Bring balance to your small business debt collection efforts
In small business debt collection, the golden rule to motivating late customers to get current with their payments is persistence. Phone calls and reminder notices should be a part of every small business’s billing procedures, even if it’s not time yet to turn over the accounts to a collection partner. It’s important to bring balance to the approach. Being the “too nice” business owner can cost you more in the long run. And overly aggressive collection tactics are a sure way to turn off customers. Here are three things every small-business owner should know when creating their in-house past-due policy.
1. Look to federal law as your guide
When you write your game plan to pursue late payments, the best place to start is the federal Fair Debt Collection Practices Act (FDCPA) of 1977. It’s not necessarily because you would automatically fall under federal review if you make one mistake. In fact, the federal agency that took over its enforcement in 2013, the Consumer Financial Protection Bureau (CFPB), tends to focus its efforts on collection agencies with more than $10 million in revenue.
But the FDCPA lays out what we would consider common courtesies when dealing with these customers, things like not calling at odd hours or outing someone’s debt status to other family members and employers.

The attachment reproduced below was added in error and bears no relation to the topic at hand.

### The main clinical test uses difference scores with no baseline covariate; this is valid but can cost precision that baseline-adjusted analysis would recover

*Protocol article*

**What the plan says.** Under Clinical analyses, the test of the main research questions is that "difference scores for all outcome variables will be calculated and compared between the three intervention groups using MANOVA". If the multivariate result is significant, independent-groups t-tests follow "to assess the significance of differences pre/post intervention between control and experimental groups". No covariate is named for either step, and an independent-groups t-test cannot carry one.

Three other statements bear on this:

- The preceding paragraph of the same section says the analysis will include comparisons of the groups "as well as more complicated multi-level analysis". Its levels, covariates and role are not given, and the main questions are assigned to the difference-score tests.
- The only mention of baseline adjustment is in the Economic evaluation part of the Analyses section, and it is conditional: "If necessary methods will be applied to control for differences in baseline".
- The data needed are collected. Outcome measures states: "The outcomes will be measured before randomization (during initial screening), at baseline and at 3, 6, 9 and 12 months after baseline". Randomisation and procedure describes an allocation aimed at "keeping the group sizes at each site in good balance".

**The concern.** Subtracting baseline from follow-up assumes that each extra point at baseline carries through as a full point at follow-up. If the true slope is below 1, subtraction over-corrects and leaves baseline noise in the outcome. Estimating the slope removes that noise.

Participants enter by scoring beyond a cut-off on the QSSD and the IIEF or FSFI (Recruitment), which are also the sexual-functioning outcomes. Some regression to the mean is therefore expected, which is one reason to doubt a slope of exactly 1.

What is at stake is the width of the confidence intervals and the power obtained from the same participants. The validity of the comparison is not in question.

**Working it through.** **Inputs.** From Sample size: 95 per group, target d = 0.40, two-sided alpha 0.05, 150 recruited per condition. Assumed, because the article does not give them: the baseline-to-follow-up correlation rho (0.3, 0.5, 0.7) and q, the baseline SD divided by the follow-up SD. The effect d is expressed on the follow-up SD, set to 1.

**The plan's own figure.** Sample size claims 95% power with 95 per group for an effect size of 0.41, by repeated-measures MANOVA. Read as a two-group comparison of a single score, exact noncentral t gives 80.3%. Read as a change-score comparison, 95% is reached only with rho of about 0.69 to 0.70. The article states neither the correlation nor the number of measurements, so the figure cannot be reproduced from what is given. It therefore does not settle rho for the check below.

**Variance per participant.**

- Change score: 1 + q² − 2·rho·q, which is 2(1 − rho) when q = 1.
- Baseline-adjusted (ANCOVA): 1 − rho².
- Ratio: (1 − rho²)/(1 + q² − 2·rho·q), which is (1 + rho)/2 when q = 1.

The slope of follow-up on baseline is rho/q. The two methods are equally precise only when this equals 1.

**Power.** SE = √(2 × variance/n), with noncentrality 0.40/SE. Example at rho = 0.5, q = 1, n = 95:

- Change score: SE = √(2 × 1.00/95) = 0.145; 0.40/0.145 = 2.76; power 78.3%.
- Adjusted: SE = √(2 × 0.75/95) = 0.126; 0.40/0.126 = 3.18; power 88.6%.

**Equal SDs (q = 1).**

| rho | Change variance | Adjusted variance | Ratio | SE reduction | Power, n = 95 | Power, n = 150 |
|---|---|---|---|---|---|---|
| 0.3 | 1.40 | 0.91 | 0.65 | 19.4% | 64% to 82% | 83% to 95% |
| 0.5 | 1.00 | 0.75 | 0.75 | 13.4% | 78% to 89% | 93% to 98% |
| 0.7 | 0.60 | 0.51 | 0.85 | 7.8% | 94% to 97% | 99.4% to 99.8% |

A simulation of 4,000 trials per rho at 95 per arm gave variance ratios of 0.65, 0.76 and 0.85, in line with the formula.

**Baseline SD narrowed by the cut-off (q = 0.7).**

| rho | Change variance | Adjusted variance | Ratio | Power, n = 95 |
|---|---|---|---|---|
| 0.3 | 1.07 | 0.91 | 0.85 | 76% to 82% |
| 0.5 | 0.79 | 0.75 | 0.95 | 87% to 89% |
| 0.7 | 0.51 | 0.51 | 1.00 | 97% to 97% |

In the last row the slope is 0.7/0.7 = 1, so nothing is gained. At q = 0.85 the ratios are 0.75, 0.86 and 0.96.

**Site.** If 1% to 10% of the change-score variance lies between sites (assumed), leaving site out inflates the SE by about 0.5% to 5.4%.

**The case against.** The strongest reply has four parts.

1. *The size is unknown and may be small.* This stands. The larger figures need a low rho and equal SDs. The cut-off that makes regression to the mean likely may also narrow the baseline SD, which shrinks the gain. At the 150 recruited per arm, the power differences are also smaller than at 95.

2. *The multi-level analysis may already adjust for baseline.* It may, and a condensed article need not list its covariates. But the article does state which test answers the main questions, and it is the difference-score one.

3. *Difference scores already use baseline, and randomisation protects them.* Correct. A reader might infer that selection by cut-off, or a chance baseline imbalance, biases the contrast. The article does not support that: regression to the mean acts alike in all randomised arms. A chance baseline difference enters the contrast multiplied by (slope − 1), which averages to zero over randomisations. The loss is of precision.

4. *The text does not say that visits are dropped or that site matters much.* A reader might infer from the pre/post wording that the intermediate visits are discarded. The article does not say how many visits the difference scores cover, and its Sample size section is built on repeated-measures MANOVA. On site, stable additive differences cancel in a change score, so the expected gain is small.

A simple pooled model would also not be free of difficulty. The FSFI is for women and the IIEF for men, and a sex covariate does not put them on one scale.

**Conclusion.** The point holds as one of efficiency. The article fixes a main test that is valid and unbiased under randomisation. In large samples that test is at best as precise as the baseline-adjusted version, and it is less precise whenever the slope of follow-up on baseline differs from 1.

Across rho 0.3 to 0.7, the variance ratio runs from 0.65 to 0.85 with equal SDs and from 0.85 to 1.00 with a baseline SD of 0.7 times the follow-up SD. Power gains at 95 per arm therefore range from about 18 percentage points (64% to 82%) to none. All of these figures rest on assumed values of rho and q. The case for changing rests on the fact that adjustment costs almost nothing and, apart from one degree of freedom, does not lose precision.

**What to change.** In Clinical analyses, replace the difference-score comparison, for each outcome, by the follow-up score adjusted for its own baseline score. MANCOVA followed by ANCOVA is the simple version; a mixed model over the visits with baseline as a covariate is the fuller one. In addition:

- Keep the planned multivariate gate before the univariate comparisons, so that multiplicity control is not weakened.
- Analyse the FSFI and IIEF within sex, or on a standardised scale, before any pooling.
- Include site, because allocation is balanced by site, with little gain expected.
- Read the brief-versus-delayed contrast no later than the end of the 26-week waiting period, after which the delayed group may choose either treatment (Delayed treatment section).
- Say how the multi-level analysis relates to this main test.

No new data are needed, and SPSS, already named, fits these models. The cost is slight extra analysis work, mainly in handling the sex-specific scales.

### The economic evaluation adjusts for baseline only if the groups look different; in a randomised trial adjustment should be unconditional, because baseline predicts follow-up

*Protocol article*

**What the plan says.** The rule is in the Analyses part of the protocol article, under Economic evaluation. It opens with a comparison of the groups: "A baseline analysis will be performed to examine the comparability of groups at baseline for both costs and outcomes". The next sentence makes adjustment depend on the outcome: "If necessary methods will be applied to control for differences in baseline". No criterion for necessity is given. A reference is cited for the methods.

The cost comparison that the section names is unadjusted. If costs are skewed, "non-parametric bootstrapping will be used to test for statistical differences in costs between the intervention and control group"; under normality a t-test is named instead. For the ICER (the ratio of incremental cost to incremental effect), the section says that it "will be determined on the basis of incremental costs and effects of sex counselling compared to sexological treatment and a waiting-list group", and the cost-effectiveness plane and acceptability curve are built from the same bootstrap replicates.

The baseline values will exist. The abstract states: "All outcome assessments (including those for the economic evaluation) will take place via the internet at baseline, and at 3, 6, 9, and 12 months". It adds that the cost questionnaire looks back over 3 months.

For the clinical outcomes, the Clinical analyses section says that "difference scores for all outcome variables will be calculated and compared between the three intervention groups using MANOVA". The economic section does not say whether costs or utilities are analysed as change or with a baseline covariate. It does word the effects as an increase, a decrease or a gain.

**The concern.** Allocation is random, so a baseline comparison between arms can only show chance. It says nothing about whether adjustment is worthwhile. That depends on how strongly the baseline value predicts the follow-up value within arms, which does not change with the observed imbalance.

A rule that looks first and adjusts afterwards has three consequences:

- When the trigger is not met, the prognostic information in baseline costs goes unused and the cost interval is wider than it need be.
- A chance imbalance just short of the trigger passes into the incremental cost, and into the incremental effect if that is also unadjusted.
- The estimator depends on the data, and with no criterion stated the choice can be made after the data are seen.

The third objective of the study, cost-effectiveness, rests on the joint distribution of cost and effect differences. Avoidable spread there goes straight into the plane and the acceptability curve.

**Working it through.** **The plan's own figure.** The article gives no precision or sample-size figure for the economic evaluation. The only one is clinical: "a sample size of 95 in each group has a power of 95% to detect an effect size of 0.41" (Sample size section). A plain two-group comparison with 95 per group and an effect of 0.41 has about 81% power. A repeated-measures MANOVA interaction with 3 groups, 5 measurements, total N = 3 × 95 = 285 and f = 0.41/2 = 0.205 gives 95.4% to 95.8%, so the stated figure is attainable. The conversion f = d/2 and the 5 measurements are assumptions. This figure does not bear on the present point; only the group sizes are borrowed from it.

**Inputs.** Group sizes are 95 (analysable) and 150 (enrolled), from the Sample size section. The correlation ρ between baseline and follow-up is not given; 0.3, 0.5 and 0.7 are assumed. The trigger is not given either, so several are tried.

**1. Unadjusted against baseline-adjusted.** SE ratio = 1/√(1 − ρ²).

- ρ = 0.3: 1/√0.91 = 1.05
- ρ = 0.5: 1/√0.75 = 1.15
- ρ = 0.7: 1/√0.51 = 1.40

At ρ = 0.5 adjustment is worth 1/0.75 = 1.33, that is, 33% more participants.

2. Prioritize your debts
If you supervise employees or even have children of your own, you have probably already figured out there’s no one-size-fits-all response to mistakes. Some self-correct, others need a whispered reminder, while others still need direct intervention. Bring this mindset to managing your late accounts and bring the right response to the right customer.
Ideally, you’d set up your triage system based on the results of a credit check. If that’s cost-prohibitive, what you can do is set up your billing system so you can easily sort them out based on payment history. Those with a long history of early payments will likely self-correct when the next month’s bill goes out. The one who hasn’t been around for long or has a record of being tardy may need a friendly phone call. This simple elimination process frees up time and energy to focus on more serious cases.
3. Be clear and straightforward every step of the way
We’ve come across many small-business owners who try different sleight-of-hand tactics to motivate their customers to pay. Some may present a faux shingle for a collections department. That is, Tim’s Stationary & Office Supplies may mail past-due notices from TSOS Collections, in hopes the threat of tarnished credit will give late customers incentive to hurry up and pay. This can backfire for several reasons. If the customer ends up filing a complaint about your tactics, that could trigger a response because you’re presenting yourself as a collection firm. It doesn’t pay to cut corners. When your attempts to collect fail, it’s time to work with a collections partner.
About the Author: Brian Eggert
Brian Eggert is a business development specialist and writer for IC System, one of the largest receivables management companies in the United States. With 18 years in the collection industry, Brian's experience includes operations, client service, proposal writing, blogging, content creation, and web development.